International Tax Regulations have become increasingly complicated and intricate given the fact that we no longer have borders as far as financial transactions are concerned. Yes, physical borders still exist but imagine operating on the World Wide Web and conducting transactions across the world. For all you know, a software developer situated in India could be providing coding services and software to a client in Alaska, the USA,\ or vice versa. The question automatically arises – who has jurisdiction over such a transaction? Which country has the right to tax?
Tax challenges posed by digital transactions have been fiercely debated over the last two decades both domestically and on international forums, given India’s significant presence in the digital space. The OECD’s BEPS (Base Erosion & Profit Sharing) report published in 2015 attempted to address various options of taxing digital transactions. It was therefore only a matter of time, before India came out with revisions to its tax laws to address the challenges of the digital economy.
Traditionally, India’s regulations under section 9(1)(i) of the IT Act, specify that an income is deemed to accrue or arise in India if it accrues or arises, directly or indirectly, through or from any “business connection” in India. Explanation 2 to that section defines “business connection” to include business activities carried out through a person who, acting on behalf of the non-resident, habitually exercises an authority to conclude contracts in India on behalf of the non-resident, or habitually maintains in India a stock of goods or merchandise, or habitually secures orders in India for the non-resident. The 2018 budget lowered this threshold so as to bring digital transactions into its domain or under its purview. As a result, from the next financial year (starting April 1, 2019) profits of a foreign company would be taxed in India if the company had a “significant economic presence” in India. Obviously, the next question would be what constitutes significant economic presence?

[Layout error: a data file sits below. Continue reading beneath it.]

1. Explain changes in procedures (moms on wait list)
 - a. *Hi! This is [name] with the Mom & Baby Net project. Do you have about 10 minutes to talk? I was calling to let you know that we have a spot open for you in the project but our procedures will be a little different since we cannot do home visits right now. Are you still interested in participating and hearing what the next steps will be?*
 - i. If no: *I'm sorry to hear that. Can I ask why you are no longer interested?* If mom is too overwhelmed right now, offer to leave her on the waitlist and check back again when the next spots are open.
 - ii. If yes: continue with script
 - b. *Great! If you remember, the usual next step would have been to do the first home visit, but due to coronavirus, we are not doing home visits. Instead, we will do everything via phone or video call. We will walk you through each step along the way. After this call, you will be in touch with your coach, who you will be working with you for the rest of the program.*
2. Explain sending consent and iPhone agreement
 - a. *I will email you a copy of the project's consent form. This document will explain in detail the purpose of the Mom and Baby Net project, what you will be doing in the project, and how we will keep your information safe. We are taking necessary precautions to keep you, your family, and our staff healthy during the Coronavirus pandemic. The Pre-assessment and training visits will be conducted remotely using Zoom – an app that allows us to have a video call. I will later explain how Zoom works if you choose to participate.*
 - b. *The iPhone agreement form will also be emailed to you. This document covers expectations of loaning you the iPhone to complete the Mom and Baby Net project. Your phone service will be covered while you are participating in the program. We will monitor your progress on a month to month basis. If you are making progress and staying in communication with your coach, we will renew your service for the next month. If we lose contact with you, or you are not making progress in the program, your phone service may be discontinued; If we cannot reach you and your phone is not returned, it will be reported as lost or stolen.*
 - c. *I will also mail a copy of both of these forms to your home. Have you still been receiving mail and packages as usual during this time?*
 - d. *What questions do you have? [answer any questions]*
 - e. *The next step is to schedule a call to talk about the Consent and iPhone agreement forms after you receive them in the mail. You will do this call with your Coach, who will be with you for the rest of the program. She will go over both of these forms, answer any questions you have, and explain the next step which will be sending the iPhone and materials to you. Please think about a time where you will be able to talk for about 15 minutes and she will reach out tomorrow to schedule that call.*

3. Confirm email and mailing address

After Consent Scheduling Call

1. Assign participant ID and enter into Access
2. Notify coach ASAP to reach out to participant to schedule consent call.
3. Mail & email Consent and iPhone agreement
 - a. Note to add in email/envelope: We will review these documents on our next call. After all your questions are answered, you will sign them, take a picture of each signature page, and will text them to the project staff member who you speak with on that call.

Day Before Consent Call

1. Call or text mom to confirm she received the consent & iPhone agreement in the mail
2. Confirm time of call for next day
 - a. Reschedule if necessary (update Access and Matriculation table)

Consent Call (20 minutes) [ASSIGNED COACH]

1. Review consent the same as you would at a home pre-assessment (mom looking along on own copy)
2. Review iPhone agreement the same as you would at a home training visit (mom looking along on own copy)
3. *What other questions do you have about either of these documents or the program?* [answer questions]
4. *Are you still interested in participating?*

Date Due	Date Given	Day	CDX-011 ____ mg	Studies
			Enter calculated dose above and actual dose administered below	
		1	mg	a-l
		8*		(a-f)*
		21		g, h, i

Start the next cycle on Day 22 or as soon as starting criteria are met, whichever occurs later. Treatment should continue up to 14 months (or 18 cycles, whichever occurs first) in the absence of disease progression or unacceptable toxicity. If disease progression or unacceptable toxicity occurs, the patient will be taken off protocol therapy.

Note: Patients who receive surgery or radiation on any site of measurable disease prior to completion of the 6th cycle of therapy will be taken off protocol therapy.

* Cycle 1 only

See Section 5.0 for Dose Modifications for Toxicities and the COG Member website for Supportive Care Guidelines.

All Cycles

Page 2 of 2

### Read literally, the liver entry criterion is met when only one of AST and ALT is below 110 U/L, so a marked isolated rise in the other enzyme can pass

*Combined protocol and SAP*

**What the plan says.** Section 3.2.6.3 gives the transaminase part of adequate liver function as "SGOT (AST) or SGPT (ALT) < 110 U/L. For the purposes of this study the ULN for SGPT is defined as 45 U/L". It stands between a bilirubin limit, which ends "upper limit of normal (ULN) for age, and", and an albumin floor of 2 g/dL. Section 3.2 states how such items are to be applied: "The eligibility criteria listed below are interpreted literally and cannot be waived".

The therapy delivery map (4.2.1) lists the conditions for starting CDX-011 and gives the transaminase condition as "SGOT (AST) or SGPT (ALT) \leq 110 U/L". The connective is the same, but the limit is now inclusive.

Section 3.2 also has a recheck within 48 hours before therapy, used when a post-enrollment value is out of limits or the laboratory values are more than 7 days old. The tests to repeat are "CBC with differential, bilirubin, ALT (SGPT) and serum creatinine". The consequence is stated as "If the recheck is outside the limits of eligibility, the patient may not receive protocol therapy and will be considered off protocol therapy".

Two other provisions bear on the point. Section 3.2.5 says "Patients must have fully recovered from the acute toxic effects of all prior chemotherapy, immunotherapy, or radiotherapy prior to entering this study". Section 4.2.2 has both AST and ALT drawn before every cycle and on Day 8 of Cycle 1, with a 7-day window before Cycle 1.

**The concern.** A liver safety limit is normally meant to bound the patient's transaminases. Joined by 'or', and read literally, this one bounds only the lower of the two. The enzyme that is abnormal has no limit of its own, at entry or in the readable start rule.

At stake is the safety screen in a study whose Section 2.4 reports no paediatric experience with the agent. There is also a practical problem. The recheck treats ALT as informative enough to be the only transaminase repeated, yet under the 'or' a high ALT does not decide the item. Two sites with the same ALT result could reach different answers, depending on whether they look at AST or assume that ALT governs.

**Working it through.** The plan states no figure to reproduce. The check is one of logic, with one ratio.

The Finance Bill, 2018 noted that a foreign company shall be said to have a “significant economic presence” in India if: (a) transaction in respect of any goods, services or property carried out by a non-resident in India including provision of download of data or software in India, if the aggregate of payments arising from such transaction or transactions during the previous year exceeds such amount as may be prescribed; or (b) systematic and continuous soliciting of business activities or engaging in interaction with such number of users as may be prescribed, in India through digital means:…
This was obviously vague, ambiguous, and inefficient from the point of view of implementation. On 3rd May 2021, the CBDT finally notified a threshold for SEP which will come into effect from 1st April 2022. According to the notification issued in the official gazette by CBDT, Ministry of Finance:
- The number of aggregate payments arising from the transaction(s) in respect of any goods, services, or property carried out by a non-resident with any person resident in India, including the provision of download of data/ software in India during the year shall be Rs. 2 crores (approximately USD 2,71,000/-);
- The number of users with whom systematic and continuous business activities are solicited or who are engaged in interaction shall be 3 lakhs.
While this effectively removes ambiguity, there are still some concerns such as the thresholds being very low and implications of applicability to existing DTAAs. Will we need to renegotiate the existing DTAAs? How will benefits work until the DTAAs can be suitably modified? Questions such as these and more remain unanswered.